The skyline at Bejing's central business district in China. Picture: 123RF/SEAN PAVONE
The skyline at Bejing's central business district in China. Picture: 123RF/SEAN PAVONE

You wrote that a complication with China’s rising clout is that Pretoria may be forced to take sides, to the detriment of its relationship with the other big economic players (Tensions cloud China’s clout”, July 21). You point out that so far, SA has managed to stay on the sidelines as relations between China and the English-speaking West fall to new lows.

A concern you highlighted was that SA — and its China-invested companies, such as  Naspers — have been lucky so far not to get caught up as the elephants fight, and perhaps we can remain out of trouble before current heightened tensions subside after the US elections later in 2020.

While it has become something of a tradition for US presidential campaigners to bash China, the current low in US-China relations is unprecedented. China has just announced the closure of the US consulate in Chengdu in retaliation for the US shutting the Chinese consulate in Houston. The Hong Kong Autonomy Act — introduced in response to China introducing the National Security Law in Hong Kong — was passed unanimously in the US Congress. If Joe Biden and the Democrats win in November, there is broad consensus on checking China.

China's relationship has also soured with almost all English-speaking Western nations. China has retaliated against Australia for calling for an independent investigation into its handling of the coronavirus — but it continues to buy iron ore. It has announced it will not recognise British overseas passports after the UK announced it will offer holders of these passports in Hong Kong a path to British citizenship. It has also held two Canadians on spying charges in response to Canada holding Huawei’s CFO for possible extradition to the US.

Worst of all from SA’s perspective is the recent dust-up between Indian and Chinese soldiers along their border in the Himalayas that resulted in 20 deaths on the Indian side and an undisclosed number of deaths on the Chinese side.

The decimation of relations between two fellow Brics countries puts the entire alliance in jeopardy. This year’s 12th Brics summit was scheduled to be held on July 21 in St Petersburg and has been postponed due to the pandemic. It is doubtful that the two presidents will want to be photographed smiling together at their annual get-together next year. If the Brics enterprise dies, SA loses a powerful platform as a leading nation in Africa and a champion of the South.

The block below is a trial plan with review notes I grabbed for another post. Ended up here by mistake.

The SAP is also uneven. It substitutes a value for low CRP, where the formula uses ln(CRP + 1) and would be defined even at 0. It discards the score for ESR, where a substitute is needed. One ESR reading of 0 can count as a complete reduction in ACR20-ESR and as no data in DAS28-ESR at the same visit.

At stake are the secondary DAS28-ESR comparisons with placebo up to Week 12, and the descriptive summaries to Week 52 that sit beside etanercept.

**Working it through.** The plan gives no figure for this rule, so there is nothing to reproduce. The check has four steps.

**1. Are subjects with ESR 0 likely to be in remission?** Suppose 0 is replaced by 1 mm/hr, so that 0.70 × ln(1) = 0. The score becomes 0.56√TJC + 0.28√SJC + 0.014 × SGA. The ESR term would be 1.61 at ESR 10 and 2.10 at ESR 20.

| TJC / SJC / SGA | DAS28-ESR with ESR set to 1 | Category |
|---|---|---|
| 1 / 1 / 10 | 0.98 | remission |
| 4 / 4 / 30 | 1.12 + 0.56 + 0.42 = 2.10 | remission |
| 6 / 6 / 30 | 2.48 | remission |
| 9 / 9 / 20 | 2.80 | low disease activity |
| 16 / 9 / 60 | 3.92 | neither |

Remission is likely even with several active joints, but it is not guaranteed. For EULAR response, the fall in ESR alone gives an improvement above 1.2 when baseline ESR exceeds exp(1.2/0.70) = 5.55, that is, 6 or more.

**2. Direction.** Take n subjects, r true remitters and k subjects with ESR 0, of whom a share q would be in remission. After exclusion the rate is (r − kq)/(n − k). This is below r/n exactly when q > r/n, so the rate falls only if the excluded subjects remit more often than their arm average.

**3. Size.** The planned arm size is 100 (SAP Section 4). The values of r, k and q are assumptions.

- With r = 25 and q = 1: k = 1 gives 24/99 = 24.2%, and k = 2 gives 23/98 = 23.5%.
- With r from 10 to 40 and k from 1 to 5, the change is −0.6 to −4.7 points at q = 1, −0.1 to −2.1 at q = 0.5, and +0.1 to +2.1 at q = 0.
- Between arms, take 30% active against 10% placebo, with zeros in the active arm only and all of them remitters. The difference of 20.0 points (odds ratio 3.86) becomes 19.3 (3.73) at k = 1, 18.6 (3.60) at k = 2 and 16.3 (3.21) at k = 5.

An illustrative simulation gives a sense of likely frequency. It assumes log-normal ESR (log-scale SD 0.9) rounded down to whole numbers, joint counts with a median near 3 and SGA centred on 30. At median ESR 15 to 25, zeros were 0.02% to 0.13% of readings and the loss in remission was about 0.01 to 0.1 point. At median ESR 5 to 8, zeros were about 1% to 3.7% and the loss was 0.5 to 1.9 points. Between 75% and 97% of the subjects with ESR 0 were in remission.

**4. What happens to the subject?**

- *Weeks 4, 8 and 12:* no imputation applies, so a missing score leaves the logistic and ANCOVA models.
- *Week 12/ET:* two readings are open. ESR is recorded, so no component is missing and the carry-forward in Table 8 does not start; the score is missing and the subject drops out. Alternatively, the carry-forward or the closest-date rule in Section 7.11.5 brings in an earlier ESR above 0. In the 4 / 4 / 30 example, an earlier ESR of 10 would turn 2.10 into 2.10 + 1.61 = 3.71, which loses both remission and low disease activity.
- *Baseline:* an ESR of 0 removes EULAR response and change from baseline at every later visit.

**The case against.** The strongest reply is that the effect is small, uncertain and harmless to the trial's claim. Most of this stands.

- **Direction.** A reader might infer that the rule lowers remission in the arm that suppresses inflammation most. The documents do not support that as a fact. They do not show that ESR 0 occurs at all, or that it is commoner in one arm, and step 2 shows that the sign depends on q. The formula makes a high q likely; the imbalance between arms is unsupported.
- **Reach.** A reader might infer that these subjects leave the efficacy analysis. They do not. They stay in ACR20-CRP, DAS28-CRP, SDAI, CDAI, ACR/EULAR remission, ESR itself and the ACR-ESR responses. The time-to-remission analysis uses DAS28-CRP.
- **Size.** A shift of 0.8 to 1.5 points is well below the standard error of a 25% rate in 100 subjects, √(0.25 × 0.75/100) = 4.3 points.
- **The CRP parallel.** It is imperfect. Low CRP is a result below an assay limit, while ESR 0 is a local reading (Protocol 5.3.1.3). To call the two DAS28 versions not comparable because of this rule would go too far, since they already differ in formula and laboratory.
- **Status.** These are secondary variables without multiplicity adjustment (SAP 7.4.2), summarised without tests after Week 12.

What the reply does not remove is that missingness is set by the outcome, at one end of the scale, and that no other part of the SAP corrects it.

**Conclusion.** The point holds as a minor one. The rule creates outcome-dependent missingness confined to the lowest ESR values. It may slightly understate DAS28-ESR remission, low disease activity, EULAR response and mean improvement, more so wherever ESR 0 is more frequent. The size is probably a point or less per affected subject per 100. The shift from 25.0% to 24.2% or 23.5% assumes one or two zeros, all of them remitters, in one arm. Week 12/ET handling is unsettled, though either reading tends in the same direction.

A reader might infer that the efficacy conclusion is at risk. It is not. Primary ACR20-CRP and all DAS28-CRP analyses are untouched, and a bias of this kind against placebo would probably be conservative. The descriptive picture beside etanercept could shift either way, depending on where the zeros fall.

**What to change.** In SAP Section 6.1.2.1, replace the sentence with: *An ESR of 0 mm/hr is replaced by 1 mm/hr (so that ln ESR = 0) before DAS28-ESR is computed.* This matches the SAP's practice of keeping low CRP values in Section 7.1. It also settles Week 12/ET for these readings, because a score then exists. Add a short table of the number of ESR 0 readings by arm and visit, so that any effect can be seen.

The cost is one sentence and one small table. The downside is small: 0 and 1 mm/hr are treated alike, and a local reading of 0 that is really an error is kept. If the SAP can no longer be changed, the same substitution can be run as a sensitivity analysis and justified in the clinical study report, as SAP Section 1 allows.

From an SA and African perspective, I assess the rise of China to have been positive on the whole. On global issues such as supporting SA’s agendas in the UN security council; funding institutions such as the New Development Bank, and Asian Infrastructure Investment Bank; on African security issues such as providing support to the African Union’s African Standby Force.

Compared to the relatively lacklustre African trade and aid policies of both the Obama and Trump administrations, and given that the UK has just flopped again on its Africa policy by announcing that it is cutting £2.9bn in foreign aid, China has at least been consistent in broadly supporting the developing world.

China is no angel, and there are issues with Chinese trade and investments in Africa. Its lending to infrastructure projects has led to unsustainable debt levels in some African countries. Racist incidents against African trading communities in southern China during the pandemic has caused a diplomatic uproar and shown up Chinese racism. New antidiscrimination measures were introduced by Guangdong province officials, but no official apologies were offered.

SA is not in alliance with the West, certainly not the English-speaking West. The rising temperature between China and English-speaking Western countries is a growing pain that will not subside after US elections. The West needs to take China as it is, not what it prefers China to be. China needs to take a chill pill and let the doves take the reins.  

China will be the largest economy in the world in due course, and given the speed with which it has recovered economically, SA businesses will do better to learn mandarin and hedge their bets with the Goliath of the East rather than hankering after the days when the West ruled.  

Steven Kuo
Gordon Institute of Business Science

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